NORFOLK -- Governor Terry McAuliffe (D-VA) again pushed for expanding Medicaid in Virginia, laying blame for the impasse squarely on Republicans in the House of Delegates.
McAuliffe, in Norfolk Tuesday, told members of the Hampton Roads Chamber of Commerce that it's not about politics, it's about money. Expanding Medicaid is a key part of the Affordable Care Act and the federal government has promised to cover most of the costs for state's that agree to expansion. McAuliffe said Virginia could lose as much as $20 billion in taxes over the next eight years if something isn't done now to close the medical insurance gap.
"You may hate the health care bill," McAuliffe said. "That's your right. Doesn't matter to me. It's the law of the land and we've got to deal with it."
McAuliffe laid blame about the current stalemate over the state's $96 billion, two-year budget clearly with House Republicans. He said they refuse to even talk to him about the Medicaid issue.
Glenn Davis (R-84th D.) countered, saying House Republicans are not the bad guys.
"People on both sides really want to do the right thing and help those that find themselves in the gap of coverage," he said. "But you need to do so in a manner that not only helps those people that need it, but also in a manner that protects the taxpayers of the Commonwealth of Virginia."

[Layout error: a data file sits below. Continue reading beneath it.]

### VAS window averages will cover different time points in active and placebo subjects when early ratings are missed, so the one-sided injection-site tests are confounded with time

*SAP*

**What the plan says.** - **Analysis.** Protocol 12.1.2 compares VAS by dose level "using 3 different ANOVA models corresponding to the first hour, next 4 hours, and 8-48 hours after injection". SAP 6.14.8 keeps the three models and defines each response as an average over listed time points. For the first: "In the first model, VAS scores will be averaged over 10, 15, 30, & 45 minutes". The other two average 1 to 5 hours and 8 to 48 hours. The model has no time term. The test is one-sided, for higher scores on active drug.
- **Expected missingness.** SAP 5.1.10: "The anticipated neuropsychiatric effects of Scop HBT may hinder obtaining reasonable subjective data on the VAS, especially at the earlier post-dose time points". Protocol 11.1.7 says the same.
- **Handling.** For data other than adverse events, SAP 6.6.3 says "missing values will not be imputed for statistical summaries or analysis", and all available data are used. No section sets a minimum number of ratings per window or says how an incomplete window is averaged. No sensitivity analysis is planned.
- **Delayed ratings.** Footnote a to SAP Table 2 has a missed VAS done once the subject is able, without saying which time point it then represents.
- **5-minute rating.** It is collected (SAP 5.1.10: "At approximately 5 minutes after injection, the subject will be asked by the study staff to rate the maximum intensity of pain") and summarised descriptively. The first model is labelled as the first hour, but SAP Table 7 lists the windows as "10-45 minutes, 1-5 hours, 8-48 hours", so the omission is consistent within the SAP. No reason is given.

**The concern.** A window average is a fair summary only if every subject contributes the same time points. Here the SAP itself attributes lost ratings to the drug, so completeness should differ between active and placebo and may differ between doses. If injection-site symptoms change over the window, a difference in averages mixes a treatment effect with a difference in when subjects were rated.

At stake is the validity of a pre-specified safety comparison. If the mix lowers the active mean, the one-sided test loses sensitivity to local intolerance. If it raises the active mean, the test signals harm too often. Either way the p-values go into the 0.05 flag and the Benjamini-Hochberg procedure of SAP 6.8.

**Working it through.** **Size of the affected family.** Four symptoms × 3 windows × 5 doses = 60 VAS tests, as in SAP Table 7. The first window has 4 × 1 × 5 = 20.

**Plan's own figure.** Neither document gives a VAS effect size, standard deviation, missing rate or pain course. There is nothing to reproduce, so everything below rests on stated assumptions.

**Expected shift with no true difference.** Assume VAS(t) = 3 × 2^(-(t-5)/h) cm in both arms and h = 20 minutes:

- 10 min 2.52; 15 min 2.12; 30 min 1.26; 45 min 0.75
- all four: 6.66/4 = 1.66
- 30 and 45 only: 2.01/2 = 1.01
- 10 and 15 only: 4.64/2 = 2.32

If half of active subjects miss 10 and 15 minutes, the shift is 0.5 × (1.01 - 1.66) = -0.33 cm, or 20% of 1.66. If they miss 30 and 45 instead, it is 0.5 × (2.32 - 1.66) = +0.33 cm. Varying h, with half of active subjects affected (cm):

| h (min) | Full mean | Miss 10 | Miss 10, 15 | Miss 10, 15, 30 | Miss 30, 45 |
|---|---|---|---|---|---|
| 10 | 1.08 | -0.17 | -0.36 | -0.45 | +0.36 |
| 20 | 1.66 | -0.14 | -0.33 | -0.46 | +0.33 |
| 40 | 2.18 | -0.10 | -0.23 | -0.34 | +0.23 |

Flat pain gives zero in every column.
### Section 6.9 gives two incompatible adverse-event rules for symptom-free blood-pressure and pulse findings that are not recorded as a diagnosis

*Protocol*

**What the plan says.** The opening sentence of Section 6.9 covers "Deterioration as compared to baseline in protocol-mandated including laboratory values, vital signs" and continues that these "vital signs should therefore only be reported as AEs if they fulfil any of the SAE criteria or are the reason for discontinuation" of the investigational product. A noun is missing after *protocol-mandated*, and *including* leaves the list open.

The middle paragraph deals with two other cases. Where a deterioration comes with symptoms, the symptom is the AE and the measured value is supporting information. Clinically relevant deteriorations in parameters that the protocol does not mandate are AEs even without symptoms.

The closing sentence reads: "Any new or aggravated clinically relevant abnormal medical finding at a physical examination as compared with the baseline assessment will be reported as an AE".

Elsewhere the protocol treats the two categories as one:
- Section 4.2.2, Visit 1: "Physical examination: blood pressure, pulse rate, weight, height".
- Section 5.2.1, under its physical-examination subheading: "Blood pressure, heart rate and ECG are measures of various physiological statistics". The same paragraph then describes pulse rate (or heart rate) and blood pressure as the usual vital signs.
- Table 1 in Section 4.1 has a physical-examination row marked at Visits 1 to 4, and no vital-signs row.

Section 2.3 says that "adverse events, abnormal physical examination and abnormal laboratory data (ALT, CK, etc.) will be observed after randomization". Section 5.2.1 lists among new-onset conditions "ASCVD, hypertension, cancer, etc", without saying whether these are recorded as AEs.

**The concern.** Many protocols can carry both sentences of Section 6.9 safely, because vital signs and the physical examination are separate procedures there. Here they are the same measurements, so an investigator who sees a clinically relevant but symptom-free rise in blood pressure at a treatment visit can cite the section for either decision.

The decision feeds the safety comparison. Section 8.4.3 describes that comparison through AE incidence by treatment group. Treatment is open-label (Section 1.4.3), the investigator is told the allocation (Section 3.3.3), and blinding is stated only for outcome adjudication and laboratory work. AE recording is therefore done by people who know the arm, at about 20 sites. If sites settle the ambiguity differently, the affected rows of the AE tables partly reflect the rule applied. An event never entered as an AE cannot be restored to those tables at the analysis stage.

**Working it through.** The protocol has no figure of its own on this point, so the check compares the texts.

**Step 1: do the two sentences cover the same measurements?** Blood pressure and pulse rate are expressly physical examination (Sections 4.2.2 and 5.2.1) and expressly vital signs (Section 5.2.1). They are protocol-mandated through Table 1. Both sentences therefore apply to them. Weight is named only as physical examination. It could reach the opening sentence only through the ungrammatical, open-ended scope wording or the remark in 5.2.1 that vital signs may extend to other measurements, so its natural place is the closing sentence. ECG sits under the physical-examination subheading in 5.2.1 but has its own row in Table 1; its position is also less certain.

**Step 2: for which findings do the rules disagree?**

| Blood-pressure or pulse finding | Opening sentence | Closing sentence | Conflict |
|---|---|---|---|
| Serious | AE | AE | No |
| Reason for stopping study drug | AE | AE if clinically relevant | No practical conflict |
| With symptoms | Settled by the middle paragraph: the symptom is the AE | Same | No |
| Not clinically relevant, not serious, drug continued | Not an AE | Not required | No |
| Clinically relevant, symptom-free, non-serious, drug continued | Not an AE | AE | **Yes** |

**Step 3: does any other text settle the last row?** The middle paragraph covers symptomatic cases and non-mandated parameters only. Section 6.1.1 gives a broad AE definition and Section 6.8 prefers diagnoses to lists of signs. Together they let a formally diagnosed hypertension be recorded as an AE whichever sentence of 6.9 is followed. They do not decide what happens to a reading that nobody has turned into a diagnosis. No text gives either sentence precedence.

Still, business leaders worry about the overall state budget remaining in a state of limbo while the Medicaid debate drags on.
"It's very concerning. Obviously, we want a budget passed. We want to ensure that schools and the hospitals and other entities within the area can plan their budgets accordingly," said Hampton Roads Chamber of Commerce President Bryan Stephens.
McAuliffe late Tuesday signed the so-called Caboose Budget Bill, which funds state government through the remainder of the fiscal year (July 1). Work continues on the next two-year budget.
“This budget is a compromise – it is not perfect. Today I signed it over reservations that I have expressed to Republicans and Democrats in the legislature about spending over $300 million on a new General Assembly building at a time when some legislators continue to refuse to use our own tax dollars to close the health care coverage gap," he said.
He added there are 400,000 Virginians who need access to health care.